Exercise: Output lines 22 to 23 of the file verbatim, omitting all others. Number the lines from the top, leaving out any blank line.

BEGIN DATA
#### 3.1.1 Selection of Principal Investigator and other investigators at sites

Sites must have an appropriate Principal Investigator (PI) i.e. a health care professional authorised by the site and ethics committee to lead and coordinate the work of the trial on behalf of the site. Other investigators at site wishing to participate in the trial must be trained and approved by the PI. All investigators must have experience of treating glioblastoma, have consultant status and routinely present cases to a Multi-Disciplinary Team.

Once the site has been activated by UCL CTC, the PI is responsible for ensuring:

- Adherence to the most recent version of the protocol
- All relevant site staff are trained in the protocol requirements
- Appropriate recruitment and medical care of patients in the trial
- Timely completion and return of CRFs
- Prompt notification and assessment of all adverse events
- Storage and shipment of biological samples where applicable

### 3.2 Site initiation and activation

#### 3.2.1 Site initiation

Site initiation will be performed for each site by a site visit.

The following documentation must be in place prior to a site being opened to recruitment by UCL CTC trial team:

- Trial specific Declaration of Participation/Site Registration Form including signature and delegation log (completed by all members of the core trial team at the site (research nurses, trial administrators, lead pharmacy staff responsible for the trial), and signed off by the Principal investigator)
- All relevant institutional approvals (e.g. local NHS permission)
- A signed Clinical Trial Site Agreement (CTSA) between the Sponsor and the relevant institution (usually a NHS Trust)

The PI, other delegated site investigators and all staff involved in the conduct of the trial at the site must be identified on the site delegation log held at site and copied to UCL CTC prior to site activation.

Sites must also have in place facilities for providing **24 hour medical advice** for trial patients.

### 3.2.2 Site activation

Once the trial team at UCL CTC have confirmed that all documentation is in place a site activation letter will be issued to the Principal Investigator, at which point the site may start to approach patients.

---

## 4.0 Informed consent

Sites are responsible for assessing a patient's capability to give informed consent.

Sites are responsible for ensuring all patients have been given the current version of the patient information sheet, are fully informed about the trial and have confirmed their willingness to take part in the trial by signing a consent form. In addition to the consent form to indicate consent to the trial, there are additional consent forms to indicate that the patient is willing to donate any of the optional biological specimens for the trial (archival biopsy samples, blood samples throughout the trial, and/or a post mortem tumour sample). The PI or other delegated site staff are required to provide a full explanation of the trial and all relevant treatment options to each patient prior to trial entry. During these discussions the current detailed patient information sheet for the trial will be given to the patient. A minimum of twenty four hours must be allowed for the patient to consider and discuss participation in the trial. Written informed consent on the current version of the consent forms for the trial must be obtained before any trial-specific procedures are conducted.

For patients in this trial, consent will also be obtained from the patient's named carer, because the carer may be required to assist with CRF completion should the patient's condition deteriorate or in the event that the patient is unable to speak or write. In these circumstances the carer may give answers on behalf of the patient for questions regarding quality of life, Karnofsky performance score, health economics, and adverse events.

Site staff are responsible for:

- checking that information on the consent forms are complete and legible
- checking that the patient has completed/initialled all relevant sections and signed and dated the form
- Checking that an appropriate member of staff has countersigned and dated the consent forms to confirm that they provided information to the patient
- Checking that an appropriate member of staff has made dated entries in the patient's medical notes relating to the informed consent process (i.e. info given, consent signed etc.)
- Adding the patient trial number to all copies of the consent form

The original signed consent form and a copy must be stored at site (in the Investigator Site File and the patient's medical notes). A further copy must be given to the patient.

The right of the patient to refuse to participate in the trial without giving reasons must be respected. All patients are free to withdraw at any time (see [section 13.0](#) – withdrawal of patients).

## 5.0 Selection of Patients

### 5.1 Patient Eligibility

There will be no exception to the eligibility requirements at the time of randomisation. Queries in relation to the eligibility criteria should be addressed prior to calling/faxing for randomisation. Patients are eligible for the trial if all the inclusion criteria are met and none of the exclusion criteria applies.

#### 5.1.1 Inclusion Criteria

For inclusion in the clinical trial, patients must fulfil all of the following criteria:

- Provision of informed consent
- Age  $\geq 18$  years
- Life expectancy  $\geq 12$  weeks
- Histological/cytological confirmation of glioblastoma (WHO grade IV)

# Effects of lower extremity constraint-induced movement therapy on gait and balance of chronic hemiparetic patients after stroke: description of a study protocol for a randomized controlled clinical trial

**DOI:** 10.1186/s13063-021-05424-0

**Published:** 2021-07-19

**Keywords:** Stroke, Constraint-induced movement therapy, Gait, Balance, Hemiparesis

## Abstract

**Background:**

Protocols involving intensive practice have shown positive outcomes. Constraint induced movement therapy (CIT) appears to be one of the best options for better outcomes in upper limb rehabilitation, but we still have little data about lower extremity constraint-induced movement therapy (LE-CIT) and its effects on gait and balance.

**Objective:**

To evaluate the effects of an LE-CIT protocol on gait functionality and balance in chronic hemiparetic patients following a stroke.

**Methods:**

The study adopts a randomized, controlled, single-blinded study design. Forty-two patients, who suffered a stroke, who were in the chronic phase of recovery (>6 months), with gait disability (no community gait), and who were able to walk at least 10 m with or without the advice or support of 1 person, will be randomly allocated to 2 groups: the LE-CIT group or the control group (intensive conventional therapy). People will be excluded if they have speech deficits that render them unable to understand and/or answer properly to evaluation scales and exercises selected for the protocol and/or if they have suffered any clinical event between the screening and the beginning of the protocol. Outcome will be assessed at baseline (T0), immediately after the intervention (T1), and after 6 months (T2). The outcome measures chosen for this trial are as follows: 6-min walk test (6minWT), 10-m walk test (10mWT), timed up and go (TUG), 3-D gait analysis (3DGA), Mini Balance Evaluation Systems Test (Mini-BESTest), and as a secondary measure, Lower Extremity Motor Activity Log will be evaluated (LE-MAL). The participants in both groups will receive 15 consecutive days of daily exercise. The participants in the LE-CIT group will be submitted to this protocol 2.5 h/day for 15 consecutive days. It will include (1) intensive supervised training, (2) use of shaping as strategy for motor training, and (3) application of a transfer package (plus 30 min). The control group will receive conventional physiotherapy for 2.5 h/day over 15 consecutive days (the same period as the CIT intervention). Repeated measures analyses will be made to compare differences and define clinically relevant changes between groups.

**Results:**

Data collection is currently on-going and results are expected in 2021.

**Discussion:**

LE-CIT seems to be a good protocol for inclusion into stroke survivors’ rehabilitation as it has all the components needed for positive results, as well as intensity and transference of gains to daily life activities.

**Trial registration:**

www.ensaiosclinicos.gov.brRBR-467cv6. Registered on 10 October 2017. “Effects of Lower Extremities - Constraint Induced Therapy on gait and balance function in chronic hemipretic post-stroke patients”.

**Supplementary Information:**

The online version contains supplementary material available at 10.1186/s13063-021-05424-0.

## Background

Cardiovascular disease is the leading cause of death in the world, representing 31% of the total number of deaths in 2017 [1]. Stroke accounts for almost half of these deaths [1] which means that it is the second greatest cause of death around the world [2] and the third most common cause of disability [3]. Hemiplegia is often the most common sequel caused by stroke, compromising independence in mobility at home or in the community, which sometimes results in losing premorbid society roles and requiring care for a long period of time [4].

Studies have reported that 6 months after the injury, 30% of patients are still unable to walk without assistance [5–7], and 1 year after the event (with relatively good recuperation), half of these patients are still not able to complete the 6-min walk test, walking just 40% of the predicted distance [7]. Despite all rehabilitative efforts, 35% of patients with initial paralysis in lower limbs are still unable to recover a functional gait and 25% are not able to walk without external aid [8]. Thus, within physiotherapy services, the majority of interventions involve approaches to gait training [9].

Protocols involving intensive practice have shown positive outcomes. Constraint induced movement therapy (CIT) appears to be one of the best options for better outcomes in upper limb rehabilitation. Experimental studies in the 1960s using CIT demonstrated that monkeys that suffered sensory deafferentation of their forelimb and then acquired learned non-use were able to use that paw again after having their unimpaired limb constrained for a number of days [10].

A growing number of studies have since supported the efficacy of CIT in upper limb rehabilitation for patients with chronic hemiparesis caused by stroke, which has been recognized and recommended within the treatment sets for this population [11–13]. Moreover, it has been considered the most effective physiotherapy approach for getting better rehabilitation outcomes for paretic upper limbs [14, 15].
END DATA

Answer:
## 4.0 Informed consent

Sites are responsible for assessing a patient's capability to give informed consent.